Logical thinking on the GMAT brings great returns. How good is your logical thinking?
Situation: In a deck of cards, any card has a letter on one side and a number on the other. The rule is that if a card has X one side then it has a 2 on the other side.
Question: What is the minimum number of cards you must turn to verify that rule?
The answer choices are:
A. Card X only
B. Cards X and 2
C. Cards X and 5
D. Cards X, 2, and 5
E. All cards
The answer is:
C. Cards X and 5.
This may seem counterintuitive but in fact is logically the correct answer.
A common response is B: Cards X and 2.
Remember however that the rule is that ‘if X then 2’, and not ‘if 2 then X’. An equivalent but more familiar argument is the following: if I am in Barcelona then I am in Europe. However, that does not mean that if I am in Europe I am in Barcelona. From this, we can conclude that turning card X is indeed necessary to prove the rule, but not turning card 2.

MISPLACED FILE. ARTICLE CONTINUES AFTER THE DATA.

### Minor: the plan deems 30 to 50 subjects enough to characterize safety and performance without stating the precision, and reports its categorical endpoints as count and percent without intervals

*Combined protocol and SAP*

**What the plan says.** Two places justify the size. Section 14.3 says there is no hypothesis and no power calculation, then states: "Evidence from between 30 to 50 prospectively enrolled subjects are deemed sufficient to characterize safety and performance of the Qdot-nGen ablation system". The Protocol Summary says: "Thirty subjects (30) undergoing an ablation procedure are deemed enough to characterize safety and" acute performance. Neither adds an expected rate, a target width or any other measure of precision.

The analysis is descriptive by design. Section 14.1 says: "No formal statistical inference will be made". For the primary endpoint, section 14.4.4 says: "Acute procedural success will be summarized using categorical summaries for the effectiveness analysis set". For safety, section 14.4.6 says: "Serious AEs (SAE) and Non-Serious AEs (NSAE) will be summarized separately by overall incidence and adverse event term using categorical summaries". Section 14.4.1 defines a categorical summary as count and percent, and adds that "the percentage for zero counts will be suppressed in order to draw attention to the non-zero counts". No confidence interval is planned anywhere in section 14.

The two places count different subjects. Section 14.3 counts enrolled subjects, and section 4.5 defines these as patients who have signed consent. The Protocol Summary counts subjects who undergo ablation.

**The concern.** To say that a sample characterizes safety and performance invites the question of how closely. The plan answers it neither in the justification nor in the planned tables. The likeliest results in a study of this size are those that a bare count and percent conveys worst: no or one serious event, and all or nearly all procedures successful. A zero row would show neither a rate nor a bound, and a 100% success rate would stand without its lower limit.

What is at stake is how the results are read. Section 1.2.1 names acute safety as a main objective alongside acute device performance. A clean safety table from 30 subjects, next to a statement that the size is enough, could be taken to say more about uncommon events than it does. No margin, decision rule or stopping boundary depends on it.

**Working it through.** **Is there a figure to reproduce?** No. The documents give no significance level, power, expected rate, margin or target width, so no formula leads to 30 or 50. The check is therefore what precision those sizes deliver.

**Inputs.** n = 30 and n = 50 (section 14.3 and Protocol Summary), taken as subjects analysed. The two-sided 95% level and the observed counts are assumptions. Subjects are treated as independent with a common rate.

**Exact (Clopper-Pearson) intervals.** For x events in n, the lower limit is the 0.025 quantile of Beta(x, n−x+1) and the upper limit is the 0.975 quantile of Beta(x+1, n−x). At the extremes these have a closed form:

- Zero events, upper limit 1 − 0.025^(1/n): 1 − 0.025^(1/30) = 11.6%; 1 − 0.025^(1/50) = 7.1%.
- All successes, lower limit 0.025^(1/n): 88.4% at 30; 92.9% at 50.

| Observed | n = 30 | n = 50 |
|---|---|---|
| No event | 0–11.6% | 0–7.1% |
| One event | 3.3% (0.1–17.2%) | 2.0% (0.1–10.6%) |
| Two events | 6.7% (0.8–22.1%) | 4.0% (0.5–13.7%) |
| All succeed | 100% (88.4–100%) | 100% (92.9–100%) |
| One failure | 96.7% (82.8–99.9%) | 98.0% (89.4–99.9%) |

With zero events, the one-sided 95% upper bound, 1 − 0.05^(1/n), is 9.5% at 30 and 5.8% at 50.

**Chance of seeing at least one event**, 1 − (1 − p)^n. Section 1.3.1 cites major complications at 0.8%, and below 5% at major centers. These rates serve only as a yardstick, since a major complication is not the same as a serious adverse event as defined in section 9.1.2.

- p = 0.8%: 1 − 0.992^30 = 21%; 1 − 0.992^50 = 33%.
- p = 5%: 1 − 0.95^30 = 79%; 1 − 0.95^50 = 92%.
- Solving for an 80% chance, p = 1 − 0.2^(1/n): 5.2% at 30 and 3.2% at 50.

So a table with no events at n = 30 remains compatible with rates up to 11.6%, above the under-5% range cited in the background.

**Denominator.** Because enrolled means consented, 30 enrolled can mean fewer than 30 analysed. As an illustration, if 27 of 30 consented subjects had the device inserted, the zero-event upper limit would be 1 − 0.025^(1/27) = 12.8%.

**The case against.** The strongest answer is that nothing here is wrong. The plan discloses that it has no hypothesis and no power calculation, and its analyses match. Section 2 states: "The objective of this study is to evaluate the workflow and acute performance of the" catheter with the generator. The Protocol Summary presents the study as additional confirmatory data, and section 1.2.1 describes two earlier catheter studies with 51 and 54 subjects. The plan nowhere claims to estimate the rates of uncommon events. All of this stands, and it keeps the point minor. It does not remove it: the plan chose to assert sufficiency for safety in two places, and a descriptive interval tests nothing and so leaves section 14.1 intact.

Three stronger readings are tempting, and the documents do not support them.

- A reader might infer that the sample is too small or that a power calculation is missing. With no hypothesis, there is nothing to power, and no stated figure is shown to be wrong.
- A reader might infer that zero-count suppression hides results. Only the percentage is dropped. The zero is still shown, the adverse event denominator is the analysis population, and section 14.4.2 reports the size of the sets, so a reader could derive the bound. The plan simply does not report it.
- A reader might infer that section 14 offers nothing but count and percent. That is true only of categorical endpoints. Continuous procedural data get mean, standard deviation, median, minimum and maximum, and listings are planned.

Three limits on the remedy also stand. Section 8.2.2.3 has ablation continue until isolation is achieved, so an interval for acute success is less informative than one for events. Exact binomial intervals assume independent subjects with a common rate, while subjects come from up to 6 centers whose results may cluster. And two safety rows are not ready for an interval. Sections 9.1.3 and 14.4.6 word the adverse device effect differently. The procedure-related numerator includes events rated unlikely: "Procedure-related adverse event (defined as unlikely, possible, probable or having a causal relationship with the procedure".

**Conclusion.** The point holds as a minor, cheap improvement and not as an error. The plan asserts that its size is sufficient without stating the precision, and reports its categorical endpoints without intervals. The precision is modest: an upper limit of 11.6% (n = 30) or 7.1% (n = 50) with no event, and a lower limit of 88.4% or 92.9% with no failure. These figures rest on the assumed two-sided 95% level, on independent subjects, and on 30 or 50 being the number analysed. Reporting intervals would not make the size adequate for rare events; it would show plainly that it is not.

The trickier part is why we have to turn the card with the number 5 on it. Note that the question asks us for the movements we need to make to prove the statement ‘if X then 2’ given that every card has a letter on one side and a number on the other. What if we turn card 5 and find the letter X on it? Then the rule ‘if X then 2’ is false.
Hence, we must turn the card with number 5 on it to prove the rule.
This question is based on the Wason Selection test that is designed to test your logical thinking. The relevance to logical thinking on the GMAT is obvious. On a very abstract level, the Quant section tests logical thinking. The critical reasoning section is also a test of logical thinking, especially analysis of arguments and assumption questions. The good news is that logic is learnable skill. Remember to turn it on and improve it.